Randy Gene Moss is a former American football wide receiver who played 14 seasons in the National Football League (NFL). He holds the NFL single-season touchdown reception record (23 in 2007), the NFL single-season touchdown reception record for a rookie (17 in 1998), and is second on the NFL all-time regular season touchdown reception list with 156.
My son loved him, yet we cringed as he was not the role model we, as parents, were hoping for. Not because he wasn’t a great player, but because of his off-field behavior. How often does that happen with a leader?
Finally, you may have seen the Apple commercial where one character is a PC and the other is a cool Apple computer, which serves to personify the Apple brand.
So, to personify your brand with role models, evaluate current people that are celebrated and overlooked. Determine if they are celebrated more for what they have done or what behaviors they exhibit and who is in charge of celebrating them.
4. Institute Simple Processes
Processes rarely get a looked at through the culture lens, so I’d like to give you an example of what I mean.
I was with a company that promoted empowerment.n fact, it called its reward program “Empower.” As a vice president in purchasing,, I needed approval to buy a book for my team because all educational expenses needed to be approved by the next level up. What message does that send about empowerment and about the educational culture?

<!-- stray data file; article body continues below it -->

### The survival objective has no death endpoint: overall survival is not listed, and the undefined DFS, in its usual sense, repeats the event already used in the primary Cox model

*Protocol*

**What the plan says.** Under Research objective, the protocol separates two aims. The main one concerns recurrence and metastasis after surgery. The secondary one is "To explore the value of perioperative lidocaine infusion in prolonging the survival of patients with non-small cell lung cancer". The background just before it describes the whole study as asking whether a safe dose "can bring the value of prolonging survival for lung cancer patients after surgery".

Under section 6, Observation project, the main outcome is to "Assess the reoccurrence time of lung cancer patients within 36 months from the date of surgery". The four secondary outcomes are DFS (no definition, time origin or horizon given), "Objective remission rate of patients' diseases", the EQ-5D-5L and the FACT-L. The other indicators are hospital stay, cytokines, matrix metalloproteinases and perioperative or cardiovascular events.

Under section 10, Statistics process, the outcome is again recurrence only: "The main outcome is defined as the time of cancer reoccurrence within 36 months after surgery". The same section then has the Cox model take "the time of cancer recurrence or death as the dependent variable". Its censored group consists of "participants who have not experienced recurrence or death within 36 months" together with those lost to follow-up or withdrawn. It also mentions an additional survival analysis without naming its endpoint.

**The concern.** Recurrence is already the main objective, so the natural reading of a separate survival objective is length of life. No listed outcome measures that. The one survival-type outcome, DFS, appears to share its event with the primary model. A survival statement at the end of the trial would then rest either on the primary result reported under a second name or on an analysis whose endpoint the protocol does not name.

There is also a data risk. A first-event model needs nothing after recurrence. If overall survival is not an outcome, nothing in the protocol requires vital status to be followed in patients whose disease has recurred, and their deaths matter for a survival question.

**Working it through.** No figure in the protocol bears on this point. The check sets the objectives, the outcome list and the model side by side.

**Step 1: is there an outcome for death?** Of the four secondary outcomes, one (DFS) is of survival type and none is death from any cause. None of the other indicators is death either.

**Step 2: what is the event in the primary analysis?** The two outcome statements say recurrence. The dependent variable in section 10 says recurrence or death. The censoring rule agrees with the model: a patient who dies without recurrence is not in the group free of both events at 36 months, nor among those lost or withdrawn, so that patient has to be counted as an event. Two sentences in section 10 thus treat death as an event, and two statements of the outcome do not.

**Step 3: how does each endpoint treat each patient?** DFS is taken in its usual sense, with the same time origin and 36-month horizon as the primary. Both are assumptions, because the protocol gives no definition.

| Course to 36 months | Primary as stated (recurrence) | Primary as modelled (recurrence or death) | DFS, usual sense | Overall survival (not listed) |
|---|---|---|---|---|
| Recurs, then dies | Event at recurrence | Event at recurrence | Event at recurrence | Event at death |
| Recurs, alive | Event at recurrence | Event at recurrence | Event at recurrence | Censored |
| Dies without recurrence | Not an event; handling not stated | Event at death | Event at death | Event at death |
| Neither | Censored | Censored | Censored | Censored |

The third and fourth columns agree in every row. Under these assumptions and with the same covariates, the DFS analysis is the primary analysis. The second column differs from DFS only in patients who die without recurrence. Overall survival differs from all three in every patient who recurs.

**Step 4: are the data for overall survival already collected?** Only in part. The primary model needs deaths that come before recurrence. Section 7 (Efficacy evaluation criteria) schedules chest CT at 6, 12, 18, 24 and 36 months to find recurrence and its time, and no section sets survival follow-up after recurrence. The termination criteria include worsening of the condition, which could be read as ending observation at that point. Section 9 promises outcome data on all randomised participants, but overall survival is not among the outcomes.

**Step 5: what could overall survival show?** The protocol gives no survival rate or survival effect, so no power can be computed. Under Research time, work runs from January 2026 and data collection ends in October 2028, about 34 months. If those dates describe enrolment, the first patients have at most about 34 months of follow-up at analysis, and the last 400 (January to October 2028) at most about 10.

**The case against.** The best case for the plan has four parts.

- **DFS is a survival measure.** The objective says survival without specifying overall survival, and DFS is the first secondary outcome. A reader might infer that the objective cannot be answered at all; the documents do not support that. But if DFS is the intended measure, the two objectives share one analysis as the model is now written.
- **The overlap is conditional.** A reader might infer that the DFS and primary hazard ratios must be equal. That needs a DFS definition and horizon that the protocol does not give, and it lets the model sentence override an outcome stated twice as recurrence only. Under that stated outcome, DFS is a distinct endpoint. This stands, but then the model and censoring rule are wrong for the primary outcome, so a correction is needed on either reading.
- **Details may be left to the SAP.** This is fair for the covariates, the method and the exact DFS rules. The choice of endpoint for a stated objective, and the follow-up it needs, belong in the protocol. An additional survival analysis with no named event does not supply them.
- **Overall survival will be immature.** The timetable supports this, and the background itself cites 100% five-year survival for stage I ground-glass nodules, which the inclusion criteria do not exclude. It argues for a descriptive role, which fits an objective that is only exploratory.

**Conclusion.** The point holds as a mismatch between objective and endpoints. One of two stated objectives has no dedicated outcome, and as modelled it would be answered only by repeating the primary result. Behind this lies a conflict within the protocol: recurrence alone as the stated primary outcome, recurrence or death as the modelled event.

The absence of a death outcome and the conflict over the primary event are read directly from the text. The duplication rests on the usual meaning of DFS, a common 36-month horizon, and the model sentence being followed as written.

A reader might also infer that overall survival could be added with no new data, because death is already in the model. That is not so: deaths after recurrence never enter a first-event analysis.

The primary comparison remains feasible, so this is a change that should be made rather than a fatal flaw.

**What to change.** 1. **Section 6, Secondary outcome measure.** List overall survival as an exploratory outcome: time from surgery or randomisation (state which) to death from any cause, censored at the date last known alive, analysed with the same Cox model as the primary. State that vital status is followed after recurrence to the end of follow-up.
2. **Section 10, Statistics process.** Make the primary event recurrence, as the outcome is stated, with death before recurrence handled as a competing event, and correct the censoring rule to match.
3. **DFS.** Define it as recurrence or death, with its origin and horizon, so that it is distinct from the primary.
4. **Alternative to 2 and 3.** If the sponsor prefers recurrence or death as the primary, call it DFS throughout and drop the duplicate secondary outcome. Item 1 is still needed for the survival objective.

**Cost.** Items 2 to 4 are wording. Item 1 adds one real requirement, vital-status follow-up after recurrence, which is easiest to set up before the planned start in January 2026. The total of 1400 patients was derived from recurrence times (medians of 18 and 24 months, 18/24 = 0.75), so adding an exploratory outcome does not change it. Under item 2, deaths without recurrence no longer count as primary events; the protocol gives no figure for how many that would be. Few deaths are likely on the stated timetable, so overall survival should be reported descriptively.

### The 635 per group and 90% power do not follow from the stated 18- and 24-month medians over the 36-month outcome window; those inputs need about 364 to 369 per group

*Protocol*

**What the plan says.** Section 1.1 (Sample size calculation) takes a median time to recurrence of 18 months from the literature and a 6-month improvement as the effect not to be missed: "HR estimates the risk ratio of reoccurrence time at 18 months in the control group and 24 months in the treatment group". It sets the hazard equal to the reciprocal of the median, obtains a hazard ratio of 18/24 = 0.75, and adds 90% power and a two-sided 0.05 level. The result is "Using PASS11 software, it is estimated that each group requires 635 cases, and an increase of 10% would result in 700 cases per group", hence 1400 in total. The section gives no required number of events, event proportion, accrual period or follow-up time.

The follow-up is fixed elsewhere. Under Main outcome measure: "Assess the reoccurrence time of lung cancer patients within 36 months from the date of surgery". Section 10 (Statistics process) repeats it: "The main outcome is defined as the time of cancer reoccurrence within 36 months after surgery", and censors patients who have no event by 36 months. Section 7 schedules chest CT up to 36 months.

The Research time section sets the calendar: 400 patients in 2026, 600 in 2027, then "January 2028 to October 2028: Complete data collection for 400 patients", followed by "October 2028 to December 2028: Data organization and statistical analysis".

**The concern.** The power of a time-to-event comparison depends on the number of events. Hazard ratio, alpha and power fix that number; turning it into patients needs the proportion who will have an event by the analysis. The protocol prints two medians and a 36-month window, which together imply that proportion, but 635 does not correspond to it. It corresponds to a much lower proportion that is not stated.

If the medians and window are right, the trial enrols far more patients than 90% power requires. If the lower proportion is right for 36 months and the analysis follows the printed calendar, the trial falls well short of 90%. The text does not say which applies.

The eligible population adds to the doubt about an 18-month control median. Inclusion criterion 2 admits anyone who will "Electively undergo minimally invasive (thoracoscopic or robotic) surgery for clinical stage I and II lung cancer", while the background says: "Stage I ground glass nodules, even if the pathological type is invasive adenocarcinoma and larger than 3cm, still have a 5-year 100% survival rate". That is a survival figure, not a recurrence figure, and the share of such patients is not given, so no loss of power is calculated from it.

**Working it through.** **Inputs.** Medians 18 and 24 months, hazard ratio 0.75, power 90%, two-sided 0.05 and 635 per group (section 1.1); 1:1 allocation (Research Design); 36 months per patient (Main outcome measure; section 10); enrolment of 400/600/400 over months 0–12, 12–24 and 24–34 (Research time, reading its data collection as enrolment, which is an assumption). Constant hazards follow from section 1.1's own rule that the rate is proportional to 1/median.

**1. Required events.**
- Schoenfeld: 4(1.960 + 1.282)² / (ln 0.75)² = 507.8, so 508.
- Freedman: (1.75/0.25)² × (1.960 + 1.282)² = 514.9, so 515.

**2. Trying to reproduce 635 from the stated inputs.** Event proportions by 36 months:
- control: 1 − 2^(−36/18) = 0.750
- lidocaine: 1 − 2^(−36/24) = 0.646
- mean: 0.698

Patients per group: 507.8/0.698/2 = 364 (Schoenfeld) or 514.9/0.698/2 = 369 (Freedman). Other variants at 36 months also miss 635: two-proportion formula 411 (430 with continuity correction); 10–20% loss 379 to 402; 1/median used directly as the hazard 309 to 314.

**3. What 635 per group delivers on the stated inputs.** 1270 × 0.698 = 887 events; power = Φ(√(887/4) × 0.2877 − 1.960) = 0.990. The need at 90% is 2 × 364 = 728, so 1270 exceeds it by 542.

When I was at another company, safety was a top priority so I was not allowed to take phone calls on my cell phone while I was driving. This rule inhibited my ability to make productive personal schedules, but safety was the priority.
5. Create the Ultimate Employee Experience
Employee experience is getting more and more traction these days. Here are some things to remember when it comes to creating the ultimate employee experience:
Hire – Use interview training and guides.
Onboarding – Introduce values in an interactive, storytelling fashion.
Develop – Provide a values toolkit and discussion guides.
Promote – Who you promote into a role sends a message.
Values - How do values weigh in in performance management? Do you tolerate “brilliant jerks?”
Foundation - everyone must be included to create a strong foundation for a positive employee experience
6. Plan to Encounter Ambiguity
Plans are awesome, but then cultural walls come up, especially when new things are encountered. Here’s what I mean.
Remember the picture of the dress — that some saw as blue and black and some saw as white and gold — that went viral a few years ago?
No one was wrong! Everyone saw the same thing differently, from their own perspective.
Yet, often in business this type of thing comes up and there is no structure to decide what is right, so it falls on behaviors. Behaviors that aren’t intentionally defined.
So if the leader says “it’s blue and black,” is that how it’s decided?
Take a strong look at what happens In ambiguity as that is your culture hiding out. It will show you what is really happening in your company’s culture.
Creating a contagious culture comes down to two easy steps: define and operationalize. But remember, good things come to those who wait. It takes time for people to adopt culture changes and for a new way of doing things to become the norm. If you start the process knowing it will take a long time, you won't be disappointed.